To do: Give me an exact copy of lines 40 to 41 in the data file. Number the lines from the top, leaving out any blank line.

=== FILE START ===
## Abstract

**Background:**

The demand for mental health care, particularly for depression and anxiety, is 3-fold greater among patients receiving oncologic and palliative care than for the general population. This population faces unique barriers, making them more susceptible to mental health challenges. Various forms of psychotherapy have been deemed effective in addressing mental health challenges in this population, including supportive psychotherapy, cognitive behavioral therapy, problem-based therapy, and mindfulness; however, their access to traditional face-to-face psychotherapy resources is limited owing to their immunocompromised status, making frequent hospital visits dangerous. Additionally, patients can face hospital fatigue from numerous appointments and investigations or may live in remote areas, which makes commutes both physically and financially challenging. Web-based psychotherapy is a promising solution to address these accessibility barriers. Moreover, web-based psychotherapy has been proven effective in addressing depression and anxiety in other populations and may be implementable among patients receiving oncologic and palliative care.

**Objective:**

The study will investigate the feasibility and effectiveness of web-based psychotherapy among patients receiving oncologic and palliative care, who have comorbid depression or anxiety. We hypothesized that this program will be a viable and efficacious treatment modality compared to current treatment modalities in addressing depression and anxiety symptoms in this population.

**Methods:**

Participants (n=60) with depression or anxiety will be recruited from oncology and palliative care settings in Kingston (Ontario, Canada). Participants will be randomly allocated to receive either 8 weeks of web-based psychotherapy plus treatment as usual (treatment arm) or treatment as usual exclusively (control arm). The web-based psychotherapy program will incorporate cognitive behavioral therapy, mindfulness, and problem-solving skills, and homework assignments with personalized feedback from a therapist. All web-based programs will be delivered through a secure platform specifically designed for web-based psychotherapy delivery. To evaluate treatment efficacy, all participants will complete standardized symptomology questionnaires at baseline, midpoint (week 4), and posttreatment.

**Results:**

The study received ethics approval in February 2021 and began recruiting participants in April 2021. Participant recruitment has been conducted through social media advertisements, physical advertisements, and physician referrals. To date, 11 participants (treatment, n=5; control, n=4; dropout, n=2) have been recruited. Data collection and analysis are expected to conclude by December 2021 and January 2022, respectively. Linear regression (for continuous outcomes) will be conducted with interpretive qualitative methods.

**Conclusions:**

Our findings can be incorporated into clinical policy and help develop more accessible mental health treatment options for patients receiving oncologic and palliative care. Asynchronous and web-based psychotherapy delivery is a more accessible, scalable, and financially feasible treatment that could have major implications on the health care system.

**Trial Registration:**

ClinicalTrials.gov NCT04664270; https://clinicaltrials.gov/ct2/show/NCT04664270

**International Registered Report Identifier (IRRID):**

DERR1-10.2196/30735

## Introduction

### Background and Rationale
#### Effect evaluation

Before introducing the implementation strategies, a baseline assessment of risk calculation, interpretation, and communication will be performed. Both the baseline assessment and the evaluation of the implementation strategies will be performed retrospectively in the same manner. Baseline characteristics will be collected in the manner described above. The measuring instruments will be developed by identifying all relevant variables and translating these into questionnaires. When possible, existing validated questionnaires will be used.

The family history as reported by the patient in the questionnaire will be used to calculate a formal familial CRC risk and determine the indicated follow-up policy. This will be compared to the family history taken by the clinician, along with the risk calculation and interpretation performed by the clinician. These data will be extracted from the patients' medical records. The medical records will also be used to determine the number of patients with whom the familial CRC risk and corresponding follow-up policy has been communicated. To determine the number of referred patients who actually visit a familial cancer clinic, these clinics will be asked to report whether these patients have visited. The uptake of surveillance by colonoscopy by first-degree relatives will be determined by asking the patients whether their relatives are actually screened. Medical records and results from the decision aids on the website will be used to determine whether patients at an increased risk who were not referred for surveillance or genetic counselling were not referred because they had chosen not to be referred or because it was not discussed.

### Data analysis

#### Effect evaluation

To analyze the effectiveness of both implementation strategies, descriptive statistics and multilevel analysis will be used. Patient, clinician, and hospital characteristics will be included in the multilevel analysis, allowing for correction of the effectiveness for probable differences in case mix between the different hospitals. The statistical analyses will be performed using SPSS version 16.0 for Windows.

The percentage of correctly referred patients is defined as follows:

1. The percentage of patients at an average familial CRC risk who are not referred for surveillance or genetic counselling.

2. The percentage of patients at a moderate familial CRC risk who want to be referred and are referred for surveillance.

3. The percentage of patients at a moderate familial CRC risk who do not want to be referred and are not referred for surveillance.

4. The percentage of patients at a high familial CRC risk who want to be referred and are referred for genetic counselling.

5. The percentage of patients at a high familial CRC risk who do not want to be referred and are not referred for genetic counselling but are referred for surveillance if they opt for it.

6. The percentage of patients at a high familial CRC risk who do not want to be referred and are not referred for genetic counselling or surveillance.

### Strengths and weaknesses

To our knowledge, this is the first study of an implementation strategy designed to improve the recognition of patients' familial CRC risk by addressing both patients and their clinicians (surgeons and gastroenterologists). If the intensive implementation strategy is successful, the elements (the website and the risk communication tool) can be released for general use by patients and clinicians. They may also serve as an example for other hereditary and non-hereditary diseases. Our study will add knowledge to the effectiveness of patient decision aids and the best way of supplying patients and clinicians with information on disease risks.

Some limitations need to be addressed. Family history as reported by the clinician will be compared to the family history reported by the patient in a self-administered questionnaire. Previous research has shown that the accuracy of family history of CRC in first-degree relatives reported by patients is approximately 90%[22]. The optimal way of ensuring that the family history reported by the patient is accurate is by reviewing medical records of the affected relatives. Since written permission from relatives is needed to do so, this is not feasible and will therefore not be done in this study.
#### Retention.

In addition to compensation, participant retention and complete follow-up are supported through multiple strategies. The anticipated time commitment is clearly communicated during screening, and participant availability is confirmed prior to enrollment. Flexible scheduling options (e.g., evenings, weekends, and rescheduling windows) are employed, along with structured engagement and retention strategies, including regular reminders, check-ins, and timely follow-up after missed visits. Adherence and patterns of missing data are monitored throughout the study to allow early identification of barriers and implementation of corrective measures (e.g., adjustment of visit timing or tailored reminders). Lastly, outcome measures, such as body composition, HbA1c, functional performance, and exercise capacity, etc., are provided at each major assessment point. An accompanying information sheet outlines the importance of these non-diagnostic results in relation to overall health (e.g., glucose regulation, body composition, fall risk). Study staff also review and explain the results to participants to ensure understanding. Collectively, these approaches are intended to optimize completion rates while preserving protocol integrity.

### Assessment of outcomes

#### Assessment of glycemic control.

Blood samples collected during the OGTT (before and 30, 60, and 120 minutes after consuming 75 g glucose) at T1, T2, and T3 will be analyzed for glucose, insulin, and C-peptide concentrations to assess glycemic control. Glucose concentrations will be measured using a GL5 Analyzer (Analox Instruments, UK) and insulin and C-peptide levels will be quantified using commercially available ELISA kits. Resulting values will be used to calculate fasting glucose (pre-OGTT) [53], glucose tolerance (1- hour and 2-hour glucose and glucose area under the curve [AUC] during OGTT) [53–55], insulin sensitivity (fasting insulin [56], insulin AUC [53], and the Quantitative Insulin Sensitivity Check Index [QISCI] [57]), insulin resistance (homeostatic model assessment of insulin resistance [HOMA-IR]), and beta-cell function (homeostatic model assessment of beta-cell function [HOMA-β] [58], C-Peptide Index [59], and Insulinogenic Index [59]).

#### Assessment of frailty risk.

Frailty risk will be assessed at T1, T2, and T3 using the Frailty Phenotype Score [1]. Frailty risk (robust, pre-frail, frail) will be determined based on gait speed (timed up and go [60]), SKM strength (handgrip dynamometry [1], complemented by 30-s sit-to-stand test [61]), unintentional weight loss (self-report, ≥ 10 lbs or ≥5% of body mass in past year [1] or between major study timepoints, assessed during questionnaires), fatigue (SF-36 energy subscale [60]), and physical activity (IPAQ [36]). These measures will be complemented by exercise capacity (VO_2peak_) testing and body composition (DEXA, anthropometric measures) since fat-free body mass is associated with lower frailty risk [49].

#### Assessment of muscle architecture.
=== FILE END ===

Frailty risk will be assessed at T1, T2, and T3 using the Frailty Phenotype Score [1]. Frailty risk (robust, pre-frail, frail) will be determined based on gait speed (timed up and go [60]), SKM strength (handgrip dynamometry [1], complemented by 30-s sit-to-stand test [61]), unintentional weight loss (self-report, ≥ 10 lbs or ≥5% of body mass in past year [1] or between major study timepoints, assessed during questionnaires), fatigue (SF-36 energy subscale [60]), and physical activity (IPAQ [36]). These measures will be complemented by exercise capacity (VO_2peak_) testing and body composition (DEXA, anthropometric measures) since fat-free body mass is associated with lower frailty risk [49].

#### Assessment of muscle architecture.